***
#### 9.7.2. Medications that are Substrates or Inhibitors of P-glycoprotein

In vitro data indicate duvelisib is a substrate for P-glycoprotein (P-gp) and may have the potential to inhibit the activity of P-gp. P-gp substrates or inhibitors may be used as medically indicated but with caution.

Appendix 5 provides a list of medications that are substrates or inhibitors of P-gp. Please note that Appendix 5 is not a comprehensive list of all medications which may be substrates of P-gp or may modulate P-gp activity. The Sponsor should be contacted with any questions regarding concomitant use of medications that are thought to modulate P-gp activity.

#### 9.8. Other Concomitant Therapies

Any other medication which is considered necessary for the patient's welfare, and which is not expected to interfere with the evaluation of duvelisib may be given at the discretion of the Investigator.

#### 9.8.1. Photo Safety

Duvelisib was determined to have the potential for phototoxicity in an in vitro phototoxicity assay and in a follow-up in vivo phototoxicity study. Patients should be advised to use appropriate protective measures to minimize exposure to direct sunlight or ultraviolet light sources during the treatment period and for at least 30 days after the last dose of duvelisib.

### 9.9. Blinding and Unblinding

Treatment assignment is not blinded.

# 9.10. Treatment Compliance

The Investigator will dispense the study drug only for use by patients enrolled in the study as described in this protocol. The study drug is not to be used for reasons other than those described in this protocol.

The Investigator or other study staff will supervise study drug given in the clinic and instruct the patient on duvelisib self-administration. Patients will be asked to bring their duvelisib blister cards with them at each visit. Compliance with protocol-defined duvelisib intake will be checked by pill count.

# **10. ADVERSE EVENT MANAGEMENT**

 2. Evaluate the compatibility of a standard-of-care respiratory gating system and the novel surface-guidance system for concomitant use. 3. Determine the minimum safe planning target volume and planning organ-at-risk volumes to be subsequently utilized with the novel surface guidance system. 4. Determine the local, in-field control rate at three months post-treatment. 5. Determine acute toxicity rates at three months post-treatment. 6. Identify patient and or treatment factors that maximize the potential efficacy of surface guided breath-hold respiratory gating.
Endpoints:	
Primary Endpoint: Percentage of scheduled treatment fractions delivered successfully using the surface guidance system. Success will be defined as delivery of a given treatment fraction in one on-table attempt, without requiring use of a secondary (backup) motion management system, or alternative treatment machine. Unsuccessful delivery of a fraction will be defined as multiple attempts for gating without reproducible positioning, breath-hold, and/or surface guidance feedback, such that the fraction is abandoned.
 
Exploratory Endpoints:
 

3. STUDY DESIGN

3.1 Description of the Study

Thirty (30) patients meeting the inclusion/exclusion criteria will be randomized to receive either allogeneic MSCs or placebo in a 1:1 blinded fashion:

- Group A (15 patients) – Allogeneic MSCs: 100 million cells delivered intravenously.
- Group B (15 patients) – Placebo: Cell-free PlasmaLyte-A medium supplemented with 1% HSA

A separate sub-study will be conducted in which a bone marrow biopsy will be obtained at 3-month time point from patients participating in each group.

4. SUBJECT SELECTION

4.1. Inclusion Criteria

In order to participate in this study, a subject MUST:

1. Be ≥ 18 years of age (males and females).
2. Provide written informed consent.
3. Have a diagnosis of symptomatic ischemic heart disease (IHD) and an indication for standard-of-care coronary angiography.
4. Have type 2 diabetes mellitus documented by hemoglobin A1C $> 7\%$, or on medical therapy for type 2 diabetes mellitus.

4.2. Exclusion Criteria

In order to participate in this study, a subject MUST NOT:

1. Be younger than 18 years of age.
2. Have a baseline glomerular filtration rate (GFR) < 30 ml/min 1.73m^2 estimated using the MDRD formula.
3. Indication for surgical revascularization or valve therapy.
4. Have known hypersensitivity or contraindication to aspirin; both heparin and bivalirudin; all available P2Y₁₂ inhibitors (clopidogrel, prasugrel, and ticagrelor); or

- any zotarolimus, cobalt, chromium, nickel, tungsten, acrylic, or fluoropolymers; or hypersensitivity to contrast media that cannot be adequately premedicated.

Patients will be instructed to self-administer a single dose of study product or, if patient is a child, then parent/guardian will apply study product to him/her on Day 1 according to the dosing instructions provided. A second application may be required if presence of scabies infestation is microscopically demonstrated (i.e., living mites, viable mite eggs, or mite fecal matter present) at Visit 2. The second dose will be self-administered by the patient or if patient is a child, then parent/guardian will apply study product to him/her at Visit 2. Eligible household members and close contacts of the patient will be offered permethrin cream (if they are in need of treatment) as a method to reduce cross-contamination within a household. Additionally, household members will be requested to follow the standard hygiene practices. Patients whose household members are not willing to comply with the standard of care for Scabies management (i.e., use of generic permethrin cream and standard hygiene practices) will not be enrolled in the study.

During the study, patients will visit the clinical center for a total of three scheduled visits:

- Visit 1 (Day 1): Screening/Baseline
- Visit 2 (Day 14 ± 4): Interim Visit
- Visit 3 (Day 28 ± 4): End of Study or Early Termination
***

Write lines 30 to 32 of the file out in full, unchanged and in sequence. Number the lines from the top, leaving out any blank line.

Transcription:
4. Have type 2 diabetes mellitus documented by hemoglobin A1C $> 7\%$, or on medical therapy for type 2 diabetes mellitus.

4.2. Exclusion Criteria

In order to participate in this study, a subject MUST NOT: